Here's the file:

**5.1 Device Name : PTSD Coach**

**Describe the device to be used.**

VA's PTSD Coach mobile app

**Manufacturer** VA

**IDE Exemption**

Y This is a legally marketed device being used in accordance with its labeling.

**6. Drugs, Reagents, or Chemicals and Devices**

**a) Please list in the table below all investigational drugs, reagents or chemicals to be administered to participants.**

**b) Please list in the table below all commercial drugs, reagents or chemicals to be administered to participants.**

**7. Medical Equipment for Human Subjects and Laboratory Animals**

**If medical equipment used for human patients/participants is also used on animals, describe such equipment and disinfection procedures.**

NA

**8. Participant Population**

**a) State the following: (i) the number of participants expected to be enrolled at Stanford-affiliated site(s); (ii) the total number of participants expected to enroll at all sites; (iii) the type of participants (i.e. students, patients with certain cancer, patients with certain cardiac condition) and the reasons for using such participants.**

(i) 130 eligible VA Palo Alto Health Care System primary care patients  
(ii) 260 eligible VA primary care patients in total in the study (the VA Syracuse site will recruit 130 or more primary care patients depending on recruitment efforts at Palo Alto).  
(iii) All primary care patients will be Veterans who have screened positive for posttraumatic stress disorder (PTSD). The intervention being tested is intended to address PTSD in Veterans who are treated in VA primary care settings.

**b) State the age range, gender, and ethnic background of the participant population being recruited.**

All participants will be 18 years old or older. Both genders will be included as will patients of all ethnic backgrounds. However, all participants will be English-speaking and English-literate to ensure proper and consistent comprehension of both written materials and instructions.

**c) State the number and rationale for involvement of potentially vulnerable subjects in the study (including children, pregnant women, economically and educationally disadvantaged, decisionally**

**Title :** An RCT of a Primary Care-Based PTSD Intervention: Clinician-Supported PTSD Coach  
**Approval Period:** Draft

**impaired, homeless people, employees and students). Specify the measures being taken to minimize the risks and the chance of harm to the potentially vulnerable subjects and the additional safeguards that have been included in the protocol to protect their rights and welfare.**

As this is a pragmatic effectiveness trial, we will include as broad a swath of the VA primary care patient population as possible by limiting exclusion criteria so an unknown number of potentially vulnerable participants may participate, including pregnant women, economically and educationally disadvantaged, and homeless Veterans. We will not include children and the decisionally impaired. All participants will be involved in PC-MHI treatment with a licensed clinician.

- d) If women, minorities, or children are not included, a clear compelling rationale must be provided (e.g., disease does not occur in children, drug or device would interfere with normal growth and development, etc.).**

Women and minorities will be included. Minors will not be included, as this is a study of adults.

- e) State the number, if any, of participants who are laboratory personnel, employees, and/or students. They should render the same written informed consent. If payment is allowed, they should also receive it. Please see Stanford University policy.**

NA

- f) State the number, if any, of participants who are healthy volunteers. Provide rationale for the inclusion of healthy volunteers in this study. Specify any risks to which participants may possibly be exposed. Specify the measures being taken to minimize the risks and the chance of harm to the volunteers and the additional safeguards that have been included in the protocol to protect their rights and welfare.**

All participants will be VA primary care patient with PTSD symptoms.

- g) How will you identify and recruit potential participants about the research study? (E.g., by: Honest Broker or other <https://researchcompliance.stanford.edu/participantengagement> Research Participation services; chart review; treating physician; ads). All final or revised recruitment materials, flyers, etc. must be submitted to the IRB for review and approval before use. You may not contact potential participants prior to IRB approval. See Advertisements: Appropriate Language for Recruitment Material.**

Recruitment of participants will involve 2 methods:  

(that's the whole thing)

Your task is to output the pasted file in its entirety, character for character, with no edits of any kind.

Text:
**5.1 Device Name : PTSD Coach**

**Describe the device to be used.**

VA's PTSD Coach mobile app

**Manufacturer** VA

**IDE Exemption**

Y This is a legally marketed device being used in accordance with its labeling.

**6. Drugs, Reagents, or Chemicals and Devices**

**a) Please list in the table below all investigational drugs, reagents or chemicals to be administered to participants.**

**b) Please list in the table below all commercial drugs, reagents or chemicals to be administered to participants.**

**7. Medical Equipment for Human Subjects and Laboratory Animals**

**If medical equipment used for human patients/participants is also used on animals, describe such equipment and disinfection procedures.**

NA

**8. Participant Population**

**a) State the following: (i) the number of participants expected to be enrolled at Stanford-affiliated site(s); (ii) the total number of participants expected to enroll at all sites; (iii) the type of participants (i.e. students, patients with certain cancer, patients with certain cardiac condition) and the reasons for using such participants.**

(i) 130 eligible VA Palo Alto Health Care System primary care patients  
(ii) 260 eligible VA primary care patients in total in the study (the VA Syracuse site will recruit 130 or more primary care patients depending on recruitment efforts at Palo Alto).  
(iii) All primary care patients will be Veterans who have screened positive for posttraumatic stress disorder (PTSD). The intervention being tested is intended to address PTSD in Veterans who are treated in VA primary care settings.

**b) State the age range, gender, and ethnic background of the participant population being recruited.**

All participants will be 18 years old or older. Both genders will be included as will patients of all ethnic backgrounds. However, all participants will be English-speaking and English-literate to ensure proper and consistent comprehension of both written materials and instructions.

**c) State the number and rationale for involvement of potentially vulnerable subjects in the study (including children, pregnant women, economically and educationally disadvantaged, decisionally**

**Title :** An RCT of a Primary Care-Based PTSD Intervention: Clinician-Supported PTSD Coach  
**Approval Period:** Draft

**impaired, homeless people, employees and students). Specify the measures being taken to minimize the risks and the chance of harm to the potentially vulnerable subjects and the additional safeguards that have been included in the protocol to protect their rights and welfare.**

As this is a pragmatic effectiveness trial, we will include as broad a swath of the VA primary care patient population as possible by limiting exclusion criteria so an unknown number of potentially vulnerable participants may participate, including pregnant women, economically and educationally disadvantaged, and homeless Veterans. We will not include children and the decisionally impaired. All participants will be involved in PC-MHI treatment with a licensed clinician.

- d) If women, minorities, or children are not included, a clear compelling rationale must be provided (e.g., disease does not occur in children, drug or device would interfere with normal growth and development, etc.).**

Women and minorities will be included. Minors will not be included, as this is a study of adults.

- e) State the number, if any, of participants who are laboratory personnel, employees, and/or students. They should render the same written informed consent. If payment is allowed, they should also receive it. Please see Stanford University policy.**

NA

- f) State the number, if any, of participants who are healthy volunteers. Provide rationale for the inclusion of healthy volunteers in this study. Specify any risks to which participants may possibly be exposed. Specify the measures being taken to minimize the risks and the chance of harm to the volunteers and the additional safeguards that have been included in the protocol to protect their rights and welfare.**

All participants will be VA primary care patient with PTSD symptoms.

- g) How will you identify and recruit potential participants about the research study? (E.g., by: Honest Broker or other <https://researchcompliance.stanford.edu/participantengagement> Research Participation services; chart review; treating physician; ads). All final or revised recruitment materials, flyers, etc. must be submitted to the IRB for review and approval before use. You may not contact potential participants prior to IRB approval. See Advertisements: Appropriate Language for Recruitment Material.**

Recruitment of participants will involve 2 methods:  